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Rent-stabilized apartments could see another rent increase. Here’s what the board will vote on tonight.

<i>WCBS via CNN Newsource</i><br/>New York City's rent-stabilized apartments could see another rent hike coming soon.
WCBS via CNN Newsource
New York City's rent-stabilized apartments could see another rent hike coming soon.

By Christina Fan, Ali Bauman

Click here for updates on this story

    NEW YORK CITY, New York (WCBS) — New York City’s rent-stabilized apartments could see another rent hike coming soon.

The city’s Rent Guidelines Board will vote Monday on the latest proposed increases, which would impact more than 2 million tenants.

The vote is scheduled for 7 p.m. at Hunter College, but various tenant organizations plan to protest outside the meeting an hour before.

They say a rent hike could lead to an eviction crisis and have devastating consequences for low-income tenants.

“We are really hoping that there’s a low end to any increase increase at all. I share the concerns of advocates and others. You know, we need to make sure we keep the city affordable,” Mayor Eric Adams said.

NYC Rent Guidelines Board’s proposed rent hikes The Rent Guidelines Board is considering increases of 2% to 4.5% for one-year leases and 4% to 6.5% for two-year leases.

Back in April, the board indicated it would support the increases, which are similar to those approved last year.

“When they got the increase last year, that should have been able to give them enough money to cover for a couple of years. I mean, the public, we don’t get increases that much,” one tenant said during the public comment period.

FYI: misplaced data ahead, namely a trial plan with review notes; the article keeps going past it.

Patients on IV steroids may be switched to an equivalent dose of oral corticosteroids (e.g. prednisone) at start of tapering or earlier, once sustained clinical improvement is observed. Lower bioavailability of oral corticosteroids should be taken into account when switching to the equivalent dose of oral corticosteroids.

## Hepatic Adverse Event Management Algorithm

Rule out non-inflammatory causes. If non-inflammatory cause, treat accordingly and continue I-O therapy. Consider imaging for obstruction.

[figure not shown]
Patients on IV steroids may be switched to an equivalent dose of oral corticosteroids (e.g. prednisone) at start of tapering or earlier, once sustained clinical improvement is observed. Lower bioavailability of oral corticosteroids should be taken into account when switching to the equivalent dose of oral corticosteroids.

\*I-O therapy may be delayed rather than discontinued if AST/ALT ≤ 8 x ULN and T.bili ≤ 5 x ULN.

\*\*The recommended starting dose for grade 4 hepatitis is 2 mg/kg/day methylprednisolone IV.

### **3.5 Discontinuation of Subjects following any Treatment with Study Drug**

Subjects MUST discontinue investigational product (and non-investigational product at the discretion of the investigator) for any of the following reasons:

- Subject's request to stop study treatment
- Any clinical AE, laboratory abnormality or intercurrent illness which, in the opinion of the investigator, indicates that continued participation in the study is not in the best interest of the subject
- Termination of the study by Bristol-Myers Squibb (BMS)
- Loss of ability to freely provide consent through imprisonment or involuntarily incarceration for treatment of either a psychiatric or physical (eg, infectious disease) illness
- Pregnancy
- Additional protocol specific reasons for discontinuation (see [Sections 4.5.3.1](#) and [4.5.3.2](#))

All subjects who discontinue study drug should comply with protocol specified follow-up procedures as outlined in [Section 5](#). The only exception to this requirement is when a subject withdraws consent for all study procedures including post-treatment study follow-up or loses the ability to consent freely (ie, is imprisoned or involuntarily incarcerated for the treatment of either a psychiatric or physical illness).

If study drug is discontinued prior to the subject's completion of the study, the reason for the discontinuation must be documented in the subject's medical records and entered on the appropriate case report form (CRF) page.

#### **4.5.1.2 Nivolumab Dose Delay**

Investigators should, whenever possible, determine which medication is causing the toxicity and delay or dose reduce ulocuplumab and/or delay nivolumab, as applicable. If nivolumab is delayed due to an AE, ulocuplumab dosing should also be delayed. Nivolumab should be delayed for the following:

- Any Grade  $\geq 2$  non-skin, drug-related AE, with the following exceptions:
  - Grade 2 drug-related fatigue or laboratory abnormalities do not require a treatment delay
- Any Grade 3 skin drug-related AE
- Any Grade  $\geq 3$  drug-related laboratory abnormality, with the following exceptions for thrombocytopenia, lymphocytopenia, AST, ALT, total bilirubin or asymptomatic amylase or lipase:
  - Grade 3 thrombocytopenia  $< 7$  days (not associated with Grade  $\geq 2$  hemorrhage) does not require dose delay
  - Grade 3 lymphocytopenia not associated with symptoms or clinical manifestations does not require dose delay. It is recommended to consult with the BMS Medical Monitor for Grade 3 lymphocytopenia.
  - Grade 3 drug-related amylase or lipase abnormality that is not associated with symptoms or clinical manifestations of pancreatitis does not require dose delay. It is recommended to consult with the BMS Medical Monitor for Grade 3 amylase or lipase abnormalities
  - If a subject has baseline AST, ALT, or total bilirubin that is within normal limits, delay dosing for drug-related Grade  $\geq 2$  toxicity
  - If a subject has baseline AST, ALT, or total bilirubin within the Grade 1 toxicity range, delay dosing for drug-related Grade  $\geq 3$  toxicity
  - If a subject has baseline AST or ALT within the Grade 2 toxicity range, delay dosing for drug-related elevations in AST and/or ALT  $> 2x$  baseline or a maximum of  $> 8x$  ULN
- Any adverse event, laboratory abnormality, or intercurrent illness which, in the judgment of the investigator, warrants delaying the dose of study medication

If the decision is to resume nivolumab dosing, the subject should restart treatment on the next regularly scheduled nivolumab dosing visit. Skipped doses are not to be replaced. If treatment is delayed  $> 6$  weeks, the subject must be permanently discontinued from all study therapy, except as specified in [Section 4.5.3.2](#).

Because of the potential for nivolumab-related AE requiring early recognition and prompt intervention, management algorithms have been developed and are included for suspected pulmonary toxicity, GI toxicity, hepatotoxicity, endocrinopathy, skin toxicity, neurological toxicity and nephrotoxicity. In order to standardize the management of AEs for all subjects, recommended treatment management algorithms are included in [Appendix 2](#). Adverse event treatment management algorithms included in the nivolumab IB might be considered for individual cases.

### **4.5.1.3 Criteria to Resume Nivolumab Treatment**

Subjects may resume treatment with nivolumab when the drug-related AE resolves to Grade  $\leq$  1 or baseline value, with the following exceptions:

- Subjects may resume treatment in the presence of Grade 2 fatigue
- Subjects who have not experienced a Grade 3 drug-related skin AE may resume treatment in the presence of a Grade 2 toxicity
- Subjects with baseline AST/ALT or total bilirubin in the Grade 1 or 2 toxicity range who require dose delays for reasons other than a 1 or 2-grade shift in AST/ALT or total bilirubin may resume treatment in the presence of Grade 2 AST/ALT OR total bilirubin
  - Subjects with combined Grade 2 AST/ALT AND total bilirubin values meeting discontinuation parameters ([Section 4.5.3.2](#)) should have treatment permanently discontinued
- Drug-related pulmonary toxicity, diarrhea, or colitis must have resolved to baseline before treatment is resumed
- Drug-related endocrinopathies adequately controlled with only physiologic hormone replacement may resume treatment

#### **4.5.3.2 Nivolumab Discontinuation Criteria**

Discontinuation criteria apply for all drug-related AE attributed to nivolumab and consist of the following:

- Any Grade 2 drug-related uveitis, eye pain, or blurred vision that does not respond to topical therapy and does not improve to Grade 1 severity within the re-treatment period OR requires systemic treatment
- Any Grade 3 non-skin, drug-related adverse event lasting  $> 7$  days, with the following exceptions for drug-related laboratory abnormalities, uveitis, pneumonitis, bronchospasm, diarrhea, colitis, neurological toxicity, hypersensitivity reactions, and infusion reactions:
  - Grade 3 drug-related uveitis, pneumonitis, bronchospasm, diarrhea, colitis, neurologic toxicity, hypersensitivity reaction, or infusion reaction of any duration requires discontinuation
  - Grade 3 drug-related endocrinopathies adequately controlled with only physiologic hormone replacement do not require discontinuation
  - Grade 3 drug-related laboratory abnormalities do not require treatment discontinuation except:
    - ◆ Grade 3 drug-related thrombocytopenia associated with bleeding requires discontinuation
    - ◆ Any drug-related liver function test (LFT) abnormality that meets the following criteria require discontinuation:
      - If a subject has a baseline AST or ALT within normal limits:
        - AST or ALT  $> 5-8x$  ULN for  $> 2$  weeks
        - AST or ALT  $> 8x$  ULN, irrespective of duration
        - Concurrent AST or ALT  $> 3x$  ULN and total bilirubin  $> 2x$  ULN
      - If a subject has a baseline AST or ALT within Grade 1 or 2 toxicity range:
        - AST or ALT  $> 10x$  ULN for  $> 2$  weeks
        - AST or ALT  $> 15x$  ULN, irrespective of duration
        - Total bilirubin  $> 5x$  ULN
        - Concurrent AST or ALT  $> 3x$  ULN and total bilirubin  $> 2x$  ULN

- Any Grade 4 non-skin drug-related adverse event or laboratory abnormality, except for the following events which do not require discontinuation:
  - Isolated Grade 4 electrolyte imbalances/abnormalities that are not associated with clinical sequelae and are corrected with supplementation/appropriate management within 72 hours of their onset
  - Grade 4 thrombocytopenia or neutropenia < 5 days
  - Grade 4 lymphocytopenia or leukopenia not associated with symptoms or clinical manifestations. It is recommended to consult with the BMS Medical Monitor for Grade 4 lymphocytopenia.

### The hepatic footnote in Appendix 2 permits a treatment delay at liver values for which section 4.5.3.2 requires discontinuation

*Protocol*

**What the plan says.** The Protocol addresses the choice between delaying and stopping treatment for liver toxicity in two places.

“It can mean the difference between food … and being able to even see a doctor to get the care that’s going to keep me alive,” said another tenant.

The Legal Aid Society says the Rent Guidelines Board should not only vote the proposal down but also freeze rent for all stabilized renters.

“We think the tenants are suffering significantly. We’re seeing increases in eviction filings, increases in evictions, increases in people resorting to different forms of aid,” Legal Aid Society staff attorney Robert Desir said.

Landlords say hikes are painful but necessary During the final public comment period, landlords argued they are operating at a loss and need to be able to cover operating costs.

“With the rent that I make from the building, I cannot even pay the utilities,” landlord Maria Rabinovitch said.

CBS New York spoke with the Rent Stabilization Association, whose members own and manage more than 1 million rent-stabilized apartments in the city.

“Many are approaching 100 years old, some are even older than that,” said the group’s policy analyst, Kelly Farrell. “Upkeep, maintenance, meeting escalating costs, increases in taxes, insurance, water, sewer rates, inflation.”

If approved, the increases would affect rent-stabilized leases that begin on or after Oct. 1.

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